T 0971/08 () of 10.1.2012

European Case Law Identifier: ECLI:EP:BA:2012:T097108.20120110
Date of decision: 10 January 2012
Case number: T 0971/08
Application number: 00983893.9
IPC class: C23C 22/83
C23C 22/34
C23C 22/68
Language of proceedings: EN
Download and more information:
Decision text in EN (PDF, 63.109K)
Documentation of the appeal procedure can be found in the Register
Bibliographic information is available in: EN
Versions: Unpublished
Title of application: Coated metal substrates and methods for preparing and inhibiting corrosion of the same
Applicant name: PPG Industries Ohio, Inc.
Opponent name: BASF Coatings GmbH
Board: 3.2.07

Headnote

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Relevant legal provisions:
European Patent Convention Art 56
European Patent Convention Art 87
European Patent Convention Art 88
European Patent Convention Art 123(2)
Keywords: Entitlement to priority (main request - no disclosure in this individulized form)
Inventive step (main request - no)
Admissibility of new auxiliary requests (not disclosed in individualized form)
Catchwords:

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Cited decisions:
G 0010/91
G 0002/98
G 0002/10
Citing decisions:
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Summary of Facts and Submissions

I. The appellant (opponent) lodged an appeal against the decision of the Opposition Division to maintain the European patent EP-B-1 240 363 in amended form on the basis of claims 1-41 of the first auxiliary request filed at the oral proceedings of 18 February 2008.

II. Independent claims 1, 38, 40 and 41 as maintained by the Opposition Division read as follows (amendments in claims 40 and 41 as compared to these claims of the patent as granted are in bold with deletions in brackets; emphasis added by the Board):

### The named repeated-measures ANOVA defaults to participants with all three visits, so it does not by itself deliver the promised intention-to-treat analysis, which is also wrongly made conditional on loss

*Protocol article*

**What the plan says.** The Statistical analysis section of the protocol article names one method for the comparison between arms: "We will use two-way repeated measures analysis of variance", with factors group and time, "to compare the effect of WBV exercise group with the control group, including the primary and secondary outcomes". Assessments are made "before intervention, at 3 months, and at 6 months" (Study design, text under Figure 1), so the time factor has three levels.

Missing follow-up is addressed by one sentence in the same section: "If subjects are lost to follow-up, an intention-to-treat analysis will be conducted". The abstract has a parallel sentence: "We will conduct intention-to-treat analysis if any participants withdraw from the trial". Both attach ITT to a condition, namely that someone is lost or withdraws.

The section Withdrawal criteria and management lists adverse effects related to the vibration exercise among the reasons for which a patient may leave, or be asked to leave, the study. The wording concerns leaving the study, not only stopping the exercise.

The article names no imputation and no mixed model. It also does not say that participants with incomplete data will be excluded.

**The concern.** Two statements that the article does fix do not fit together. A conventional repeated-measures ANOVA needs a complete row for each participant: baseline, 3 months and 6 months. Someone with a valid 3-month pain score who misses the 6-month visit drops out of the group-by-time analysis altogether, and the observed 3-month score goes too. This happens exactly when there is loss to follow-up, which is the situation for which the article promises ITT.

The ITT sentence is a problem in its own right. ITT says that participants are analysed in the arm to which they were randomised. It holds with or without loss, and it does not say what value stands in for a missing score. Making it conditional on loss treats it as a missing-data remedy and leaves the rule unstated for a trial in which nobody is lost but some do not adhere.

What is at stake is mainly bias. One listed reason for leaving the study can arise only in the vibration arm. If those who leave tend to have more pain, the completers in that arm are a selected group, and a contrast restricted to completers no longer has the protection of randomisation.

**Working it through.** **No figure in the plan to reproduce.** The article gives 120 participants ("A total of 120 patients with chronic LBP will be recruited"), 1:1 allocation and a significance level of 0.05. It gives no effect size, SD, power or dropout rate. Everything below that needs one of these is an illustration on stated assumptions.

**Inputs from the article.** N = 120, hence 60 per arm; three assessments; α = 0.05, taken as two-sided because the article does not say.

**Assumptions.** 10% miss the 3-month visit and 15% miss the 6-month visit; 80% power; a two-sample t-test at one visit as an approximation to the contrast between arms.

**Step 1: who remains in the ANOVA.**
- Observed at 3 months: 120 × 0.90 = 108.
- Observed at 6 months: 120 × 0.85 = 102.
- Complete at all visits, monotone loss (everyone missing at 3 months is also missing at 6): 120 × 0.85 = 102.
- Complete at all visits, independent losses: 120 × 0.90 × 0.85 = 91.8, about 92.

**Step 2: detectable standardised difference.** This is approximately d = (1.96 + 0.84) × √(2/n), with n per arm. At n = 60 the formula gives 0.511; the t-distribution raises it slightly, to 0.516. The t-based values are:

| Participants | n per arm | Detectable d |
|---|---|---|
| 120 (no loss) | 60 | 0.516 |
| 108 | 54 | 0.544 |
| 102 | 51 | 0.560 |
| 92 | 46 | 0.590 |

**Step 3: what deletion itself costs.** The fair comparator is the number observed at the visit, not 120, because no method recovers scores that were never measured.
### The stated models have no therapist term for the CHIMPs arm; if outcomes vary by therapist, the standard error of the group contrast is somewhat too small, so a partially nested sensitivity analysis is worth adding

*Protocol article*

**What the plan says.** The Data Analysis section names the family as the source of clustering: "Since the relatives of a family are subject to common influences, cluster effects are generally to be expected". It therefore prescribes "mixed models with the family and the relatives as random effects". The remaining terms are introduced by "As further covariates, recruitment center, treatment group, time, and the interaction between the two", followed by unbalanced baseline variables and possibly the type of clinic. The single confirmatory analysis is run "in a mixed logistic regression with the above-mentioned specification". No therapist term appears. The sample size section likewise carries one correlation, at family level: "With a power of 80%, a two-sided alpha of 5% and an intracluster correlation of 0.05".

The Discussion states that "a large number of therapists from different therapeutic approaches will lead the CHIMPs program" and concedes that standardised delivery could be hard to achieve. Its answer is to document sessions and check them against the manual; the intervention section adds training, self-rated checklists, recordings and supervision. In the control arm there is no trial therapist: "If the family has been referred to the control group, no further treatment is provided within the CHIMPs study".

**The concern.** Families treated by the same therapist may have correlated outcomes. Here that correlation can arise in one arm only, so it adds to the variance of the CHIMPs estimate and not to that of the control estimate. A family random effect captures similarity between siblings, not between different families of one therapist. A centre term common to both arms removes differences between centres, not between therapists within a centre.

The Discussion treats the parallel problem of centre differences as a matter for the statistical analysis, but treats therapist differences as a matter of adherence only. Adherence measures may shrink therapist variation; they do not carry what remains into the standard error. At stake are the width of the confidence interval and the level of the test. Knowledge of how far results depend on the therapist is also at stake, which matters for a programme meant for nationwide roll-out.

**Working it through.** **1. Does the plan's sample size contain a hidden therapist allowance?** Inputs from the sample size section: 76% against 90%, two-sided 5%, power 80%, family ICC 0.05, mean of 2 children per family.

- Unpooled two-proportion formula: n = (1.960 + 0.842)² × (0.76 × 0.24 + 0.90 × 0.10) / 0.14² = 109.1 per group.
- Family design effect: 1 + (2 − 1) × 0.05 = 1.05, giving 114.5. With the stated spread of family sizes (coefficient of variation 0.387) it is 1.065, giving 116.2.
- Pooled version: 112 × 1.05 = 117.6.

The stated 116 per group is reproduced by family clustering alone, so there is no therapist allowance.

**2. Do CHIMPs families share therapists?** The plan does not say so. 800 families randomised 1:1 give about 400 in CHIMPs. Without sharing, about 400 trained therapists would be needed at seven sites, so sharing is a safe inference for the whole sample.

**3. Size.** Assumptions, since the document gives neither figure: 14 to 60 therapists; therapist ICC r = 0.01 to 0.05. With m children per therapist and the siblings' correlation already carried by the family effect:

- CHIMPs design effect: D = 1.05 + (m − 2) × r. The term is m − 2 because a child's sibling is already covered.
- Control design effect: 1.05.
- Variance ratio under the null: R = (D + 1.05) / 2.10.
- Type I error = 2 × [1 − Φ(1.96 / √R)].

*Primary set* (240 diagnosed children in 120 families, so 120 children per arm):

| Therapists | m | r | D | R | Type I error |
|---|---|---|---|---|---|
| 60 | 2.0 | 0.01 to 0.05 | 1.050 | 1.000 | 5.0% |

"1. A coated unphosphated metal substrate comprising: (a) an unphosphated metal substrate; (b) a first pretreatment composition deposited upon at least a portion of the substrate, the first pretreatment composition comprising a transition element-containing material which comprises a transition element selected from the group consisting of Group IIIB elements, Group lVB elements, lanthanide series elements and mixtures thereof; (c) a second pretreatment composition comprising a reaction product of at least one epoxy-functional material or derivative thereof and at least one material selected from the group consisting of phosphorus-containing materials, amine-containing materials, sulfur-containing materials and mixtures thereof deposited upon at least a portion of the first pretreatment composition; and (d) a lead-free electrodepositable coating composition deposited upon the second pretreatment composition."

"38. A method for preparing a coated unphosphated metal substrate, comprising the steps of: (a) treating a surface of a unphosphated metal substrate with a first pretreatment composition comprising a transition element-containing material which comprises a transition element selected from the group consisting of Group IIIB elements, Group IVB elements, lanthanide series elements and mixtures thereof; and

(b) applying a second pretreatment composition comprising a reaction product of at least one epoxy functional material or derivative thereof and at least one material selected from the group consisting of phosphorus-containing materials, amine-containing materials, sulfur-containing materials and mixtures thereof over at least a portion of the first pretreatment composition to form a substrate having a pretreated surface, and

(c) applying a lead-free electrodepositable coating composition deposited over the second pretreatment composition."

"40. A coated unphosphated metal substrate comprising: (a) an unphosphated metal substrate; (b) a pretreatment composition deposited upon at least a portion of the substrate, the pretreatment composition comprising (1) a transition element containing material which comprises a transition element selected from the group consisting of Group lIlB elements, Group IVB elements, lanthanide series elements and mixtures thereof: (2) a reaction product of at least one epoxy-functional material or derivative thereof and at least one material selected from the group consisting of phosphorus-containing materials and mixtures thereof with [,] amine-containing materials and [,] sulfur-containing materials [and mixtures thereof]; and (c) a lead-free electrodepositable coating composition deposited upon the pretreatment composition."